Ballybrado Philosophy

(The way we see ourselves and our company integrated in our society is best expressed by the words of Clare Hope Cummings in her book “Uncertain Peril: Genetic Engineering and the Future of Seeds”)

We find ourselves at a dramatic turning point for life on earth. Population and consumption are rapidly expanding. Industrial food production is exhausting the planet's basic biological support systems, making them even more vulnerable to the effects of global warming. The natural world is experiencing catastrophic losses of biodiversity, fresh water, and fertile soil.

While all this has been going on, there have been plenty of counter trends. Organic farmers, chefs, urban and rural youth, artists, and activists are all working in their own ways, and sometimes together, to change the way we produce and consume food. New sustainable strategies and green technologies are being created. There are many proven ways to produce food and energy that protect both human health and life of our soil and water while providing for our prosperity. These new agrarians are restoring respect for the skills of the human hand and the ingenuity of the natural world. They're putting culture back into agriculture.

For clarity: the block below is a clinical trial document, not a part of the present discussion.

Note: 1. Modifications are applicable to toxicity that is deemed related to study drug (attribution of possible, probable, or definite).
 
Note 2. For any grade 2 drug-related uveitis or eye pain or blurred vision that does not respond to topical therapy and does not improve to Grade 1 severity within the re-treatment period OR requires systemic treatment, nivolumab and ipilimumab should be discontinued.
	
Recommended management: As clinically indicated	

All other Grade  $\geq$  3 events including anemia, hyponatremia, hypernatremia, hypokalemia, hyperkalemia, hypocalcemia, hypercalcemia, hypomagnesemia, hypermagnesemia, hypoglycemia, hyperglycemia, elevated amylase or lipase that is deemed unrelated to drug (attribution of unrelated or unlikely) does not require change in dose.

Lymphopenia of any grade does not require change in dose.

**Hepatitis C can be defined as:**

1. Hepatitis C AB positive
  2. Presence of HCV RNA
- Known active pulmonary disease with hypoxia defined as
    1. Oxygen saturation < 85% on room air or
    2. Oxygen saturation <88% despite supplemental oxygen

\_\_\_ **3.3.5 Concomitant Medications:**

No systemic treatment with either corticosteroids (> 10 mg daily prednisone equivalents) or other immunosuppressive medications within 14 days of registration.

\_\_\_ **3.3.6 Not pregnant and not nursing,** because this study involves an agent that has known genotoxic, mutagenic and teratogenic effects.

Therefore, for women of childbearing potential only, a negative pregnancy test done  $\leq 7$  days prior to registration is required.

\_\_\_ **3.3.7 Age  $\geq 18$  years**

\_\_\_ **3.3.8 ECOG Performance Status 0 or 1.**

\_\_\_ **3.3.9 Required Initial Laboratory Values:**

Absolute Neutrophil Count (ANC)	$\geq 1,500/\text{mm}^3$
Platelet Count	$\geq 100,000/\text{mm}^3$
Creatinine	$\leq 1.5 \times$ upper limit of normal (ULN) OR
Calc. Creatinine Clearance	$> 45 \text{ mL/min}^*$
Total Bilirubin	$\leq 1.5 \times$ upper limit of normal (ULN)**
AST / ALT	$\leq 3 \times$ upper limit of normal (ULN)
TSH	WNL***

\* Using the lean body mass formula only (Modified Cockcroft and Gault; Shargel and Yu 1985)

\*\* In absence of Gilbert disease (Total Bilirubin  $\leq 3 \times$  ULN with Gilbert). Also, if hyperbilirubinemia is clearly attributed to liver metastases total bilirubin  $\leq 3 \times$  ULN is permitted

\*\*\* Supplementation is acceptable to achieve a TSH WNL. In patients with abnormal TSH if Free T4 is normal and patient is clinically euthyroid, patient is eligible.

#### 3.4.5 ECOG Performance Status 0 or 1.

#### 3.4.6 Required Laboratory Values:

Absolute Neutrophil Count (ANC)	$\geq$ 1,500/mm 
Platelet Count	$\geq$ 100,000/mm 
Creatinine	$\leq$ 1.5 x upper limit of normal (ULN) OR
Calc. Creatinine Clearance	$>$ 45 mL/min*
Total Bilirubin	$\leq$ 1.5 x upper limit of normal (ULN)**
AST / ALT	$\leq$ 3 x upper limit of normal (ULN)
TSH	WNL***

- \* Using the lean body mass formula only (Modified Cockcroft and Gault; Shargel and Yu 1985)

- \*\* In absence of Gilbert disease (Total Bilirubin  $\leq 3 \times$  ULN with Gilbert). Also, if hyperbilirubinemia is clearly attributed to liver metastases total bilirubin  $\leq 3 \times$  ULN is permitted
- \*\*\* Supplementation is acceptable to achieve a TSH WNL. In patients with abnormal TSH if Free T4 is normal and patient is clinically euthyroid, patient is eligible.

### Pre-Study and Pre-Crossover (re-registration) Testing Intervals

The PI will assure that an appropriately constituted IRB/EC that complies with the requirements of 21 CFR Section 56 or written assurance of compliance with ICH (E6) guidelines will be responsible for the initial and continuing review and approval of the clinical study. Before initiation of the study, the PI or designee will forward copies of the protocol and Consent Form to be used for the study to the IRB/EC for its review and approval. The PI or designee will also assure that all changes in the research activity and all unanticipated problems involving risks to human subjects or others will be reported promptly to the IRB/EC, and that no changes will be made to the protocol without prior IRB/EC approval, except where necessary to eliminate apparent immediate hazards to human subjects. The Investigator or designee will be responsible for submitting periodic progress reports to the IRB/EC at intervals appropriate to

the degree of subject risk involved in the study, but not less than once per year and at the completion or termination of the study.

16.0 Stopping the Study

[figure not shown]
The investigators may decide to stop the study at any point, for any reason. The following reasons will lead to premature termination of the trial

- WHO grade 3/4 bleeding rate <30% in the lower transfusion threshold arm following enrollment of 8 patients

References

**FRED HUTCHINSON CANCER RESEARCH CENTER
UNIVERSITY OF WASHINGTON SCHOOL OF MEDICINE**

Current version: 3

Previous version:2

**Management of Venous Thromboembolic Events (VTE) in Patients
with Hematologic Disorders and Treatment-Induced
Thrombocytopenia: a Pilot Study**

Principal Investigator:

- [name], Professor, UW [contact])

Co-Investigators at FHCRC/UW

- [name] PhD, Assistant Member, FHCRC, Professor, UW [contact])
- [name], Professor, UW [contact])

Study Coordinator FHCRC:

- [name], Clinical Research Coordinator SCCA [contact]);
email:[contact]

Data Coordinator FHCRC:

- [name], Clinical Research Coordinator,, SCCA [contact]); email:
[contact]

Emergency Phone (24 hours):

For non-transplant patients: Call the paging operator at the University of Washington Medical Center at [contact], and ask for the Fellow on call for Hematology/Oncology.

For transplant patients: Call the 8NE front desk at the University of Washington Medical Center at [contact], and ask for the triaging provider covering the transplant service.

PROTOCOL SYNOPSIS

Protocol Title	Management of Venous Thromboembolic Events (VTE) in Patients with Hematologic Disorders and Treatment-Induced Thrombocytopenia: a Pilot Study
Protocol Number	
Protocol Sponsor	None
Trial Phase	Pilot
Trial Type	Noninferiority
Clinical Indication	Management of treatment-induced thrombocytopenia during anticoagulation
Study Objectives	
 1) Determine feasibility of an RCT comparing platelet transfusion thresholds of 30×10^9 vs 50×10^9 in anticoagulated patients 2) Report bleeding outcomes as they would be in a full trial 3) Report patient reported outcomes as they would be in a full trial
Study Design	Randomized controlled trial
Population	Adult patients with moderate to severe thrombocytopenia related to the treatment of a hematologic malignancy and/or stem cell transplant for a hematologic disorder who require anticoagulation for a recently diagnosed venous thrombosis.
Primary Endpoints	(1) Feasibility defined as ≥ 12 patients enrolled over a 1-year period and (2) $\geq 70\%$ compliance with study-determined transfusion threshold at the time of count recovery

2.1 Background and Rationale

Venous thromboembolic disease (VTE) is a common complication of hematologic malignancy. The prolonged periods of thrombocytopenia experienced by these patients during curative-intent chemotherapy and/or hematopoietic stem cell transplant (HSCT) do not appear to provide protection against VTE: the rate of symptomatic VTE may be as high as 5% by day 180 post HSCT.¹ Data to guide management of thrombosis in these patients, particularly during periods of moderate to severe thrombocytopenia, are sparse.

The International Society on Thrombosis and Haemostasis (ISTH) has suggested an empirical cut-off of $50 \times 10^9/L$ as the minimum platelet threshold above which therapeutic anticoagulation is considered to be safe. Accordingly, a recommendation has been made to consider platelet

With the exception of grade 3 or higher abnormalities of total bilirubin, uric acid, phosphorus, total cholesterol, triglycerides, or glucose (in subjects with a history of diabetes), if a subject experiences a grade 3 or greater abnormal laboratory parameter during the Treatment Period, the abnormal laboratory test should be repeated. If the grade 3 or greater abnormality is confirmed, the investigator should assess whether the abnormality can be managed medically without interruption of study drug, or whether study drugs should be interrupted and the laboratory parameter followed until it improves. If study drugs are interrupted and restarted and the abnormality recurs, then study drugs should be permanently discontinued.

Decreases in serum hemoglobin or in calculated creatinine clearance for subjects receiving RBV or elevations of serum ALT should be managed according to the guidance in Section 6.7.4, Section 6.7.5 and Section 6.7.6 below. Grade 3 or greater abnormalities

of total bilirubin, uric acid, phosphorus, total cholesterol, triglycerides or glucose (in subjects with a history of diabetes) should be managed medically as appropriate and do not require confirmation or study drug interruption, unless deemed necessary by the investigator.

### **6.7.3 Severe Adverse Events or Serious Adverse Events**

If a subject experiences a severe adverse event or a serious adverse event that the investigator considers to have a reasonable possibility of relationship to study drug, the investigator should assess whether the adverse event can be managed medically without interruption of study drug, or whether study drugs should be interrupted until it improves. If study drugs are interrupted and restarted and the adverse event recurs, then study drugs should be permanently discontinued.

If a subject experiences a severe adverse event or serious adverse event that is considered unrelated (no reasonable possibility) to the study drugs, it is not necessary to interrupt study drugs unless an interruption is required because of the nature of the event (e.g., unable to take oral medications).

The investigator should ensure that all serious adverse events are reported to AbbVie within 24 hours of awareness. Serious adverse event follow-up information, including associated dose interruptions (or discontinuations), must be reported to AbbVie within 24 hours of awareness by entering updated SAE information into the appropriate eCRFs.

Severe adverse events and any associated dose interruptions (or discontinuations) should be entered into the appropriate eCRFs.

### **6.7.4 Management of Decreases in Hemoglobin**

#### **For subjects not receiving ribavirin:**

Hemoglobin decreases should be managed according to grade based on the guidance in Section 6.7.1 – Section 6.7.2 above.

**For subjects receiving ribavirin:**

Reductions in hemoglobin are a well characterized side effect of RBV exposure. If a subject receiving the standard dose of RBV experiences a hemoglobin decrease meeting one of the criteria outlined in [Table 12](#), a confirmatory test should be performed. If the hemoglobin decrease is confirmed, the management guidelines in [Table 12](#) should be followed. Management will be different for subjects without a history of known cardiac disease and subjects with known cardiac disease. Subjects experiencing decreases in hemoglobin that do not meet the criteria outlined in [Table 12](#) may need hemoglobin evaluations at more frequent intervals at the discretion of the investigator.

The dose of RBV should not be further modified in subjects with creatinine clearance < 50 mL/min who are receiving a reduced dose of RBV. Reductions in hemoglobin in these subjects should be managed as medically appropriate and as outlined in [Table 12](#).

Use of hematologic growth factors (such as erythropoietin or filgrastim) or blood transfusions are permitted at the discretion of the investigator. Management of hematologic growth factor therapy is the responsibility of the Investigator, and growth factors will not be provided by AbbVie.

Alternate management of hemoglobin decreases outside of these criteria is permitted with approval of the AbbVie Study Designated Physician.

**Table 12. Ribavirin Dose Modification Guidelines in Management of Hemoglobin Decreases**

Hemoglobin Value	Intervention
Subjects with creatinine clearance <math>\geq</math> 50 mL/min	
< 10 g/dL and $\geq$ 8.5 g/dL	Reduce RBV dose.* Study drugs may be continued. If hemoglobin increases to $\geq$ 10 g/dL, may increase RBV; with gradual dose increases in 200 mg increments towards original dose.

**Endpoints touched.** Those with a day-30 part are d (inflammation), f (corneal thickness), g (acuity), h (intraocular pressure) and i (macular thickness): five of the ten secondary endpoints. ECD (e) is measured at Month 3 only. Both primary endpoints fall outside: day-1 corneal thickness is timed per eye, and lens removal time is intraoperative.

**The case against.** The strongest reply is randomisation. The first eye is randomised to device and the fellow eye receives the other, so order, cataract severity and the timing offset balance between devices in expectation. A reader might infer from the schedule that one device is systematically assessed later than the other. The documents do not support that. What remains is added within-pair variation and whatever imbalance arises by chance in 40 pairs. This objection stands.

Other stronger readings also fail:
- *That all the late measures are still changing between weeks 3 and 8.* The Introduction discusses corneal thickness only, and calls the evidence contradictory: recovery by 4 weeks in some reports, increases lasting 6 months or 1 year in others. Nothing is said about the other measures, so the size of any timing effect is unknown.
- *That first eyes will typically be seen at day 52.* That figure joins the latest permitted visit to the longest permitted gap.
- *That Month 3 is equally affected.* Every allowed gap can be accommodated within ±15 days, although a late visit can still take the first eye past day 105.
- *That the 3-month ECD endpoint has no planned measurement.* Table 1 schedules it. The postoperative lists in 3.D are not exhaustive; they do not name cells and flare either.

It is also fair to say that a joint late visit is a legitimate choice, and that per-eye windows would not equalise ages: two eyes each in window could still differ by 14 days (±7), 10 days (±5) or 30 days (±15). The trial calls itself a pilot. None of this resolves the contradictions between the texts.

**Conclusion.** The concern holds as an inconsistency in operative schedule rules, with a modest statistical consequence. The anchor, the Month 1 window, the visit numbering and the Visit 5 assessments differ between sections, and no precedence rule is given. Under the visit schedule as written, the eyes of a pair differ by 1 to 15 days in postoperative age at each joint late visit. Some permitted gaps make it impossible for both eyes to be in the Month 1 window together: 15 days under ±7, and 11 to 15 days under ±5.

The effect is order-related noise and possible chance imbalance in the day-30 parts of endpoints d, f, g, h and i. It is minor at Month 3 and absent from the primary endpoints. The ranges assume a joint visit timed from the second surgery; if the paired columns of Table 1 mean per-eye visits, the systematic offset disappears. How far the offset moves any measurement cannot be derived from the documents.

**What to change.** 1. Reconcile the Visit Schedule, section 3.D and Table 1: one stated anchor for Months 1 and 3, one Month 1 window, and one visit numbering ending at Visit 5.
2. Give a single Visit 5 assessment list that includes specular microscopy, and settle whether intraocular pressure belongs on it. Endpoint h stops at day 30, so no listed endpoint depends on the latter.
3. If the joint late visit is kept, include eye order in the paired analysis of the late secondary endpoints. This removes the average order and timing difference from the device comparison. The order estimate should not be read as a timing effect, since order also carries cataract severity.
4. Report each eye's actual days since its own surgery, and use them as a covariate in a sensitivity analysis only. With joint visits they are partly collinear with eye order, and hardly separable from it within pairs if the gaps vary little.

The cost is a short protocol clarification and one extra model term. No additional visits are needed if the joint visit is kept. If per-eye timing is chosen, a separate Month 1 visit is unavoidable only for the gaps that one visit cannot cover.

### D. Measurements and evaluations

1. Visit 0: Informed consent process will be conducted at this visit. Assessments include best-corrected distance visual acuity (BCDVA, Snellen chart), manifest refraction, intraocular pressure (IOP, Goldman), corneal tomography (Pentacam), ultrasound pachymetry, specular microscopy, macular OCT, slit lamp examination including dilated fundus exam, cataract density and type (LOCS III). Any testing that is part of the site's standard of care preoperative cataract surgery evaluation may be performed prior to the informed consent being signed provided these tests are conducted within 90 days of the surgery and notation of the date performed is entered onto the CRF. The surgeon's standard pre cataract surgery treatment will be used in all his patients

The story of agriculture is often told as the story of human's domination of nature. Now a new story is being told. The new story of agriculture combines the guidance of the old creation myths with the insights of science. We are learning the language of generosity from nature and of tolerance from our experiences in returning to local economies. As we go about searching for ways to return meaning and morality to our lives, and possibly, dare I hope, to political systems, the decision we make now, and the wisdom that we choose to guide us, will make all the difference What's at stake is nothing less than the nature of the future.

Ballybrado House, Cahir, Co. Tipperary, Ireland